This past summer my daughter climbed more than 50 feet above the ground, strapped on a harness, grabbed a bar and jumped off a platform.
She flew on the flying trapeze next to the Hudson River!
Often, she will call as she walks to various destinations in the city, and this day was no different. She is a jewelry designer and was actually getting her spring line ready, even though it was not yet fall. It had turned August into a hectic work month as she designed and produced her new line.
She called to vent about the hitches and obstacles she was facing.
I am an understanding and patient mother.
"I don’t understand why all that is making you crazy!" I exclaimed. "Why aren’t you beside yourself about going on a flying trapeze?!? Call me when it’s over!"
My daughter has always been what I call a participant. At five years old, she let the summer camp counselor put a floatie on her back, and she jumped off the high dive. She learned how to swim without hesitation. Growing up, she went on every roller coaster no matter how high or how many loops. She has been hot air ballooning twice.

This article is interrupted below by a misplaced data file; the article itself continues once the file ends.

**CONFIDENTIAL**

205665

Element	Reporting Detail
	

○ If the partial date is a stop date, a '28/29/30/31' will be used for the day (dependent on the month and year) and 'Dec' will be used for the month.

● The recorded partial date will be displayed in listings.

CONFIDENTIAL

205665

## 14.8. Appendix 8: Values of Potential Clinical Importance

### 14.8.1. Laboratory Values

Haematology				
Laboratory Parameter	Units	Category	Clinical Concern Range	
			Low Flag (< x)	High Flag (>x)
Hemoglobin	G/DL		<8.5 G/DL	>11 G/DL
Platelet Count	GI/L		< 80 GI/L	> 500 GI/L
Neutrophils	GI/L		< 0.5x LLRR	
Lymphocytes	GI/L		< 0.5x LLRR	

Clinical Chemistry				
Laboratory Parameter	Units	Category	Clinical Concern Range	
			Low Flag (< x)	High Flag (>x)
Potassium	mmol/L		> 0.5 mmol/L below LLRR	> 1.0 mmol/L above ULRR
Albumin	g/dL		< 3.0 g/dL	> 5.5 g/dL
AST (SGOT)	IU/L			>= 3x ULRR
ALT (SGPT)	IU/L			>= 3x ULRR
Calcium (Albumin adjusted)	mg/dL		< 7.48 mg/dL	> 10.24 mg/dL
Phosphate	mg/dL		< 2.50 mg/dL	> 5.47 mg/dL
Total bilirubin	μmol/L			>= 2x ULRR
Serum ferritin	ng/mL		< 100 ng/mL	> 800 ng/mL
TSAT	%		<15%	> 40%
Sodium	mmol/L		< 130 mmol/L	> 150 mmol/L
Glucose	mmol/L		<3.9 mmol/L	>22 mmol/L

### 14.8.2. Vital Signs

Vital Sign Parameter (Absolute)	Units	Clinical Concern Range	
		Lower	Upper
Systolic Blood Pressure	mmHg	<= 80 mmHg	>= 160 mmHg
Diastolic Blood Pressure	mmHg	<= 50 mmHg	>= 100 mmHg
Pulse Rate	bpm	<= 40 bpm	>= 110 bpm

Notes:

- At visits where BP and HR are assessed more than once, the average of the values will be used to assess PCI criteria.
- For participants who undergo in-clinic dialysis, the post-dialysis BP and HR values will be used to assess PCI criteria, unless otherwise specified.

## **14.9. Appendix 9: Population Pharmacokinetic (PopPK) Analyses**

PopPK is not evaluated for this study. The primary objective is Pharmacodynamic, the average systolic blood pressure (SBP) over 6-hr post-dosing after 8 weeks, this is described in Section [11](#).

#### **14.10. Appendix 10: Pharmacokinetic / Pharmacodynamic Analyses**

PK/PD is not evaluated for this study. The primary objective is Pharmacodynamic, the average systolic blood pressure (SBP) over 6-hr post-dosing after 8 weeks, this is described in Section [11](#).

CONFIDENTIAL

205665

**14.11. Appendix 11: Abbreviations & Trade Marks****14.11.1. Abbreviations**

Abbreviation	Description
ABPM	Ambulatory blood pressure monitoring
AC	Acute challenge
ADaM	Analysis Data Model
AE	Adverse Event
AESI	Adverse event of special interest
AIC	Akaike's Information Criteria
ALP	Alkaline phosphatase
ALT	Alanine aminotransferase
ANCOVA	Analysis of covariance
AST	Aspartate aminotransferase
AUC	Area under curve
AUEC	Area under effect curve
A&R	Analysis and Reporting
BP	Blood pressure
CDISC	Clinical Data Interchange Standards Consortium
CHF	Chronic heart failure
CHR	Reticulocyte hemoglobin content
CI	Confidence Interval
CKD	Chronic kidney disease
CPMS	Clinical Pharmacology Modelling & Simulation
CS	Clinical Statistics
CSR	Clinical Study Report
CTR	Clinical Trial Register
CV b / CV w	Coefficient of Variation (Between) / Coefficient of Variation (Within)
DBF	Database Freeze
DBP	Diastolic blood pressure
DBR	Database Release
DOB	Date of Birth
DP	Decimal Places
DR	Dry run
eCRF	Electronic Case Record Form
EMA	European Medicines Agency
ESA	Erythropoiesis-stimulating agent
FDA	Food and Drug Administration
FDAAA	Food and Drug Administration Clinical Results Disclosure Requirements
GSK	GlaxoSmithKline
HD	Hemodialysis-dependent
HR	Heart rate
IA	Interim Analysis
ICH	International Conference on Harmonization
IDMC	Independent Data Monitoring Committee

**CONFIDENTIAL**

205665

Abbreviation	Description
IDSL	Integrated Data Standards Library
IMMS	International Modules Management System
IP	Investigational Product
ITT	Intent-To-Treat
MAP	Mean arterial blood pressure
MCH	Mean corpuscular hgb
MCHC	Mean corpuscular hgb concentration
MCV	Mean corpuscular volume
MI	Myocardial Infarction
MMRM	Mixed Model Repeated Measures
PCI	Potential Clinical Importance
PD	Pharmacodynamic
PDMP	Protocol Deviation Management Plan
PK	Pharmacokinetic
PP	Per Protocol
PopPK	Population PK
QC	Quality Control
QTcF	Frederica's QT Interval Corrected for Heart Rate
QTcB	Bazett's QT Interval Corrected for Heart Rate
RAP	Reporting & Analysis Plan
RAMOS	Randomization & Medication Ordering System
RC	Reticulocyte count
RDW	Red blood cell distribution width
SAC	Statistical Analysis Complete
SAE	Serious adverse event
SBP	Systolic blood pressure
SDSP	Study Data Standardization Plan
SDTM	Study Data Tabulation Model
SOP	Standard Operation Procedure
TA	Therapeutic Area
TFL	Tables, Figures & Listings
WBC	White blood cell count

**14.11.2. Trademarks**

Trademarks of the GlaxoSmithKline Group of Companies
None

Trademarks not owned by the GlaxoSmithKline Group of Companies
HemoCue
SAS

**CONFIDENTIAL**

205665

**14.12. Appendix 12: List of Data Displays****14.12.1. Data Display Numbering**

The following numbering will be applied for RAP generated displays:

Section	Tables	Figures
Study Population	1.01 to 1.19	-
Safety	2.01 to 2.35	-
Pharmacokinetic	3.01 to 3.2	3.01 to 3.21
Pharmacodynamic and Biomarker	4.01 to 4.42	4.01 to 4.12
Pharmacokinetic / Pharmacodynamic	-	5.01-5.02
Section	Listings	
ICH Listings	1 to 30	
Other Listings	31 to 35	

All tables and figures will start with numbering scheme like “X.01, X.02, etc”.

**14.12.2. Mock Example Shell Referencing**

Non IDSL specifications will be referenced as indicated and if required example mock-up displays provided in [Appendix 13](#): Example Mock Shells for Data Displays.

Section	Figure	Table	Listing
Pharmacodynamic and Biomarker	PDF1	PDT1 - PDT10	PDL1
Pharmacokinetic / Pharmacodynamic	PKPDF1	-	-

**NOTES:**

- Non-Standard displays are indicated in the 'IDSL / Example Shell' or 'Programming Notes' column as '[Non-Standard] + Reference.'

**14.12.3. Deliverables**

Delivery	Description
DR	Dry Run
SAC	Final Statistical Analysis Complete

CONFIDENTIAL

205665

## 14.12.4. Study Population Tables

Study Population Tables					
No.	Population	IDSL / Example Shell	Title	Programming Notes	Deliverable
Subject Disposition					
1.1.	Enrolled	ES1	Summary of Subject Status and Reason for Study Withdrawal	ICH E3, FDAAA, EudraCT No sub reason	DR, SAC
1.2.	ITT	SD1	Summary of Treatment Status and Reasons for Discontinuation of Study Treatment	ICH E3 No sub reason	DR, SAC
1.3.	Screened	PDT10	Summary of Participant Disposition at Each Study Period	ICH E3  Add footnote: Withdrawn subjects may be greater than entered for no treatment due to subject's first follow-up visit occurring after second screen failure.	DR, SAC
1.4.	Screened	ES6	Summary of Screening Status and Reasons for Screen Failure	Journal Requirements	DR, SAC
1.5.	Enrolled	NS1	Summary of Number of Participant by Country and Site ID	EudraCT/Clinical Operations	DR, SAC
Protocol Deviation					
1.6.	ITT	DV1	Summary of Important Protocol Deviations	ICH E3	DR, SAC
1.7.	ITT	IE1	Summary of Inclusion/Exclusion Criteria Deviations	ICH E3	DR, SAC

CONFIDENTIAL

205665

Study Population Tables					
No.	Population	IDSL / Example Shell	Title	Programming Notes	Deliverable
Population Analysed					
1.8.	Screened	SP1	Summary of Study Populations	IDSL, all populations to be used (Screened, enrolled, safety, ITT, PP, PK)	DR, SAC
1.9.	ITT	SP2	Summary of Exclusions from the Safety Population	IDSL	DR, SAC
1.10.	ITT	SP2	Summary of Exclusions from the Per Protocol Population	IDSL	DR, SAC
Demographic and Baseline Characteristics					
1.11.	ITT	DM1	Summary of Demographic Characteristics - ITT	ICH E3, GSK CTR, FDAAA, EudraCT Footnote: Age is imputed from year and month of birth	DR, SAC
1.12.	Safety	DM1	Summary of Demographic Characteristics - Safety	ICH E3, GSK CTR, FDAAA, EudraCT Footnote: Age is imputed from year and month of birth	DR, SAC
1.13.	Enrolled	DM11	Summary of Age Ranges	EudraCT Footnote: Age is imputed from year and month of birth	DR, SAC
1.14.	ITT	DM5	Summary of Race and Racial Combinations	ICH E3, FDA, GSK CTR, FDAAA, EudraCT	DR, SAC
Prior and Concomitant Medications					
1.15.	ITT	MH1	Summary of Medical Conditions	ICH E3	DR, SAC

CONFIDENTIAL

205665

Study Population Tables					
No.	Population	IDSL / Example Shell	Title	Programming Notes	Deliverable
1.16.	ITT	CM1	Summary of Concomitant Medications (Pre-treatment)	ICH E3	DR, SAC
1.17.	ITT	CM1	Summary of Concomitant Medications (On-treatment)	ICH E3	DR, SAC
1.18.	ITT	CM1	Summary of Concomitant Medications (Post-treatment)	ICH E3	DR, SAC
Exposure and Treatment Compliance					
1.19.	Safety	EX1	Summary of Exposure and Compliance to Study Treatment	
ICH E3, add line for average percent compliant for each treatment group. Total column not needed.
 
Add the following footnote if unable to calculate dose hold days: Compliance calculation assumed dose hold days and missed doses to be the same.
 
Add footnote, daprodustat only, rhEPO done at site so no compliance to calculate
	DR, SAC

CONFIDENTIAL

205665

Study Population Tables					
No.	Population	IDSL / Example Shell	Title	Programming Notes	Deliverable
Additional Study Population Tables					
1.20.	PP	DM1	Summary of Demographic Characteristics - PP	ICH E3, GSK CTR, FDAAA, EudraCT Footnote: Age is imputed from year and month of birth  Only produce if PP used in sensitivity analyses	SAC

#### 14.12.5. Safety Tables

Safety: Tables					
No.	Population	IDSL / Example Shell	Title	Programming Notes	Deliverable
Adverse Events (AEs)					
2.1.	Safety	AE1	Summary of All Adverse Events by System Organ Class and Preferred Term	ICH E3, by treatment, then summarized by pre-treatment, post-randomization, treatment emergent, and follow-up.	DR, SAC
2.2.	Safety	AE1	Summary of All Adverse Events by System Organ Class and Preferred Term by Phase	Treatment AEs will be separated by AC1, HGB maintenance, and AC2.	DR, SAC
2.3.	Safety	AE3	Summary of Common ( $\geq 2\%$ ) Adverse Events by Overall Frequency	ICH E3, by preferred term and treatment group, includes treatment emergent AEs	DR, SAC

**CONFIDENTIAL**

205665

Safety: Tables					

She is always game to try something new. And now the flying trapeze.
"Are you sure she is your daughter?" my friends ask me.
I am cautious. I was not always this way. As a young child, I was pretty much a tomboy. Growing up, I would pretty much just follow my gut, not thinking too hard about things and making decisions easily.
In yoga, I have had to tap back into that fearlessness, wherever it hides, in order to attempt many poses. When I first started yoga, I could get into some of the initial phases of poses by virtue of simply being coordinated. But, as I progressed, yoga seemed to demand more of me, and not just strength and stretch and balance.
It demanded fearlessness, and it started with Crow.
Crow begins with a yoga squat.
Crouched low on the mat, hands are placed in front of the feet with elbows bent. Knees sneak up onto the elbows, making their way towards the underarms. The body tilts forward, the face leans down, the bottom comes up, and the feet come off the ground.
The instructor would demonstrate Crow for the room.
He would easily lean into it and even go further, pressing into his hands and raising his body into the air, his legs lifting easily toward the sky, floating diagonally and against gravity on just his hands, his face resting in the air above the mat.
For myself, I feared a face plant.
"Once you are not afraid to teeter forward," he’d say, "you will be able to feel it and find it."
It took quite some time for me to risk the fear of leaning forward and to trust myself to find that teeter point. It just did not seem to make sense in my head. However, after a while, it made sense to my body, and I found it.
Today, I move easily into Crow, my face inches from the mat.
Perched there, it is a far cry from climbing 50 feet in the air and flying above a net; but, to me, I am soaring!